Two salesmen are sent to a newly discovered tropic island to sell shoes to natives. The first one writes back, “situation hopeless: no one wears shoes.” The second one writes, “Amazing opportunity: everyone needs shoes.”
It’s an old joke, but it illustrates the different view two companies take of yet-to-be defined land of social media. Which comes closer to reflecting your online engagement?
Clorox: call the attorneys
According to AdAge Magazine, Clorox has “taken the unusual step of advertising for a full-time in-house legal counsel to focus on social media — a rather surprising sign of how entrenched social-media marketing is becoming even for relatively established household products.”
It turns out that a survey of entries on Twitter and Facebook regarding Clorox are for off-label purposes. The possibility of such an entry causing harm and being traced back to a company employee was all it took for Clorox to prepare for the worst. There’s also the unthinkable risk of someone advancing their own interests with the unauthorized use of Clorox.
The company recently ramped up their social media efforts with creation of the Understanding Bleach blog. It’s squeaky-clean (no pun intended) and hobbled by ad-speak and self-serving video. There’s nothing warm or human here–unless you find it amazing to learn what can be cleaned with “Clorox® Regular Bleach.”
P&G: put the best Facebook forward
That same issue of AdAge carries a story about Proctor & Gamble’s opening of an office in California’s Silicon Valley to better leverage social media–especially Facebook. The company’s goal to reach 5 billion social media consumers worldwide makes Facebook the obvious step.
“P&G sees the value of digital and social media in consumers’ lives and we want to connect with consumers in the environments where they are spending their time,” a P&G spokesperson told the magazine.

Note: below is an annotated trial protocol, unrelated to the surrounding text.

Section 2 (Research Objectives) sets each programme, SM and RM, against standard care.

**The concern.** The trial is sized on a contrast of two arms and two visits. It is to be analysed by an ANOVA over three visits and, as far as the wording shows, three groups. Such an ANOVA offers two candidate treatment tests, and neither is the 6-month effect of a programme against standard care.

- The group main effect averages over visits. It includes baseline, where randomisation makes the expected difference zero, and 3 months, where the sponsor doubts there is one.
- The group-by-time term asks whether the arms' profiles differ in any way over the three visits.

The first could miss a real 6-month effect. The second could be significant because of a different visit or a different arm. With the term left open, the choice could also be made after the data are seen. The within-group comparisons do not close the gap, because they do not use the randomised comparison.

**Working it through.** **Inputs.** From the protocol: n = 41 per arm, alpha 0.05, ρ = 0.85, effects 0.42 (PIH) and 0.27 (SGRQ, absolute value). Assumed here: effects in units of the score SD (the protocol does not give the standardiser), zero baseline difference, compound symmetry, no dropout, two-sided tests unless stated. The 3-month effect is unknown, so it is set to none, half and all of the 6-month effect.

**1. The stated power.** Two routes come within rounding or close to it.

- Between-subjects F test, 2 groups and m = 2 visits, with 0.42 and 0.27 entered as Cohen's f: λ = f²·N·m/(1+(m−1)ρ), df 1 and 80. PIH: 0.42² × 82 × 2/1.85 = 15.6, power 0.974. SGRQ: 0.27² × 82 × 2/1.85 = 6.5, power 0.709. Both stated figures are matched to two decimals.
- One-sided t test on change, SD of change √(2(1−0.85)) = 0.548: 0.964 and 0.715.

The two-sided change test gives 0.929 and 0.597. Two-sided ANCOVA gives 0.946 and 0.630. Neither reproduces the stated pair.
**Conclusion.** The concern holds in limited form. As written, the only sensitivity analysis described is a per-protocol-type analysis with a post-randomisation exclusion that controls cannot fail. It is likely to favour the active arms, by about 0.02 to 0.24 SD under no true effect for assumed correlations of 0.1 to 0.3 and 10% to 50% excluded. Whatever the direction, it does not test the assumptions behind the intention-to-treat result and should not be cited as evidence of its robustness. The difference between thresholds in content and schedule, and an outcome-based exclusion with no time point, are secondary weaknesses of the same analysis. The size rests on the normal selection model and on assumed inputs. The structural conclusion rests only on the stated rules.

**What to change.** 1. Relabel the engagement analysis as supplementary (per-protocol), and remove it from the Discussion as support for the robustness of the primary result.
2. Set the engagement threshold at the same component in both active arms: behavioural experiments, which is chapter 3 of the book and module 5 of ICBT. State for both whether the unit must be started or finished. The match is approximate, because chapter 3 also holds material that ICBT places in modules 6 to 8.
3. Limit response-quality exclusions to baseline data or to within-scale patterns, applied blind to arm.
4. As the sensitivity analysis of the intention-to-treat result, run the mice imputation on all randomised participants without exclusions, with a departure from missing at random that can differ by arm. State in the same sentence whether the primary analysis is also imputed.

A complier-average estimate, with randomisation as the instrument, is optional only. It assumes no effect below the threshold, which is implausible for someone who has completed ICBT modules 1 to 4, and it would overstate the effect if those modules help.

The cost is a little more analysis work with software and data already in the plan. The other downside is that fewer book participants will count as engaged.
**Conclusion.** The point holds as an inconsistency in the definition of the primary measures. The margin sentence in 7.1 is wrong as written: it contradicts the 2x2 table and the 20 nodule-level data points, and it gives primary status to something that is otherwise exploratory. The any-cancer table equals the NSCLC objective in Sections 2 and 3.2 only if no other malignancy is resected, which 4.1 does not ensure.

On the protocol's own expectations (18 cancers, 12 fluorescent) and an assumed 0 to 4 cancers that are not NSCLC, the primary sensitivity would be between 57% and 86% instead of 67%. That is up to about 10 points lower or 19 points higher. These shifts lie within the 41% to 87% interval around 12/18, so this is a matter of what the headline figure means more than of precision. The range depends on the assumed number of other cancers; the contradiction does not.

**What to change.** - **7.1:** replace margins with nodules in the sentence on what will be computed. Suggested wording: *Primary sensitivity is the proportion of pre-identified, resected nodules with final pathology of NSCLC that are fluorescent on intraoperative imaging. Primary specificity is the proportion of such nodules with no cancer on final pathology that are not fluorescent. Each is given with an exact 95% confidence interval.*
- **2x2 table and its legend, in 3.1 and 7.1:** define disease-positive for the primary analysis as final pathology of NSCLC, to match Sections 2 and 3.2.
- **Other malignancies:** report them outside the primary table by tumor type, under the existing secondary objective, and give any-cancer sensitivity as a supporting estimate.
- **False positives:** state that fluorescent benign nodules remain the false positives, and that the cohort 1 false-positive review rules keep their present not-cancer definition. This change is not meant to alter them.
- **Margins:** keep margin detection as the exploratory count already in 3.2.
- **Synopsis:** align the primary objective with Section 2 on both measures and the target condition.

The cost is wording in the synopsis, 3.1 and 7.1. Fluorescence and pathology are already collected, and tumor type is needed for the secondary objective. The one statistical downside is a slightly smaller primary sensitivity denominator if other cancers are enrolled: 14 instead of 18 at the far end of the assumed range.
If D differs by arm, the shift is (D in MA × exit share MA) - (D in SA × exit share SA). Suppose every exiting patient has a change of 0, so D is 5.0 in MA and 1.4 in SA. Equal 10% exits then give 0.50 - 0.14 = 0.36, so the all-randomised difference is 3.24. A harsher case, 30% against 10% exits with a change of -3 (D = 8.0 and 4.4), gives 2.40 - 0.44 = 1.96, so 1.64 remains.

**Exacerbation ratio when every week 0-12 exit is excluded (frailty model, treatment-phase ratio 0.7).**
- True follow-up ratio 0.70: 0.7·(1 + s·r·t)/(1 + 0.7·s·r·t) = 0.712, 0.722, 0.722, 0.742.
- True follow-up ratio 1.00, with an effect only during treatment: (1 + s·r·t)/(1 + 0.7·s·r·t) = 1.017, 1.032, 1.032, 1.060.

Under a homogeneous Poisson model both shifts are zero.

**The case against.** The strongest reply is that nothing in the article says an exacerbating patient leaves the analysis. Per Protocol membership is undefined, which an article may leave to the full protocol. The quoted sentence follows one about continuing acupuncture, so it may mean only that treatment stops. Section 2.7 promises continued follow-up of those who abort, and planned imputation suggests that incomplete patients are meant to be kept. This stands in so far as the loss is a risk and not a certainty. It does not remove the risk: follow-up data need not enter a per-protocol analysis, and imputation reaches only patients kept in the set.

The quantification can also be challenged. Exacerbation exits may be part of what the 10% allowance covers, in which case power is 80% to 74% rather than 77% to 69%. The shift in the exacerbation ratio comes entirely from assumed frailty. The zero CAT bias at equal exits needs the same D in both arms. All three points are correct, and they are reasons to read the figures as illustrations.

While Twitter allows what the company sees as a one-to-many vehicle more akin to television, they see Facebook as a relationship deepener. For example, Tide is offering vintage shirts for sale on their Facebook page with proceeds going to their Loads of Hope benefit for Haiti relief. The brand is plugged into what matters to their customers, allowing them to make a difference.
Clorox, meanwhile, is a sea of “we-we” that sees the world through a lens of how their product can be used. Even as flu season abates, Clorox continues running a flu-prevention promotion that offers an in-school appearance by an American Idol finalist.
Posture drives headcount
P&G’s Tide brand alone has 310,263 Facebook fans. Meanwhile, Clorox has 69,792 fans for it’s three listings combined. The point is larger than Facebook fan counts; there is a fundamental difference in the approach used by each of the companies and it shapes the relationship being built with their customers. One sees natives in need of shoes while the other is taking precautions against getting kicked. Which approach is reflected in your advertising posture?